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The Weird Week in Review

Frankenfossil in Custody Battle

In a complicated court case, Eric Prokopi imported the bones of a Tyrannosaurus bataar to the U.S. and told customs officials it was worth $19,000. He later sold the reconstructed skeleton at auction for over a million dollars. Then officials from Mongolia claimed that Prokopi took the fossils from the country illegally. The U.S. government seized the fossils on behalf of Mongolia. Prokopi says that the bones were not only brought over in several different batches (explaining the "value"), but that the bones in the reconstructed display are from several different dinosaurs instead of a single specimen. The next hearing in the case will be in December.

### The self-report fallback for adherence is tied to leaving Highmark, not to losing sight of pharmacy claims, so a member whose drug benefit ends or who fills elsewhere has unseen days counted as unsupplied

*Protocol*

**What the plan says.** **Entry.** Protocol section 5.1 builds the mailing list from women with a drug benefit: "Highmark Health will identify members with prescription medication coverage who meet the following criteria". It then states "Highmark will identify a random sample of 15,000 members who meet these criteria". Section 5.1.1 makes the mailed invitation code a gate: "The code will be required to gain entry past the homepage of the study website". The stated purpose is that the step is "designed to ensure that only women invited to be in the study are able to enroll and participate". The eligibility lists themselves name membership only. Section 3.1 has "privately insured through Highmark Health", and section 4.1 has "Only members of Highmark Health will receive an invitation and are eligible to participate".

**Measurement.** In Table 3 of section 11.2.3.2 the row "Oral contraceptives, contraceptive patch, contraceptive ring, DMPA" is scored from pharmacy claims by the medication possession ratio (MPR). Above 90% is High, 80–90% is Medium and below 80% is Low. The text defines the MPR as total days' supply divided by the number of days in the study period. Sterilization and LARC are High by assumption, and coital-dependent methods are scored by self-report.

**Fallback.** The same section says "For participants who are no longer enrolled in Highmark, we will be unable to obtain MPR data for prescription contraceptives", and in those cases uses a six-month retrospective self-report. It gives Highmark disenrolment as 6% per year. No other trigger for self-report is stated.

Theft Leads to Potato Spill

A thief hijacked a truck carrying 13 tons of potatoes at a farm in Essleben, Germany. However, he neglected to make sure the back door was closed securely before he took off.

"He was pretty easy to follow because he left this huge trail of potatoes behind him," explained one farm hand.

The hapless crook eventually fled empty handed when the trailer overturned, bursting one of the tractor's rear tyres causing it to crash into an electricity pylon.

Emu Underpass Canceled Due to Stupidity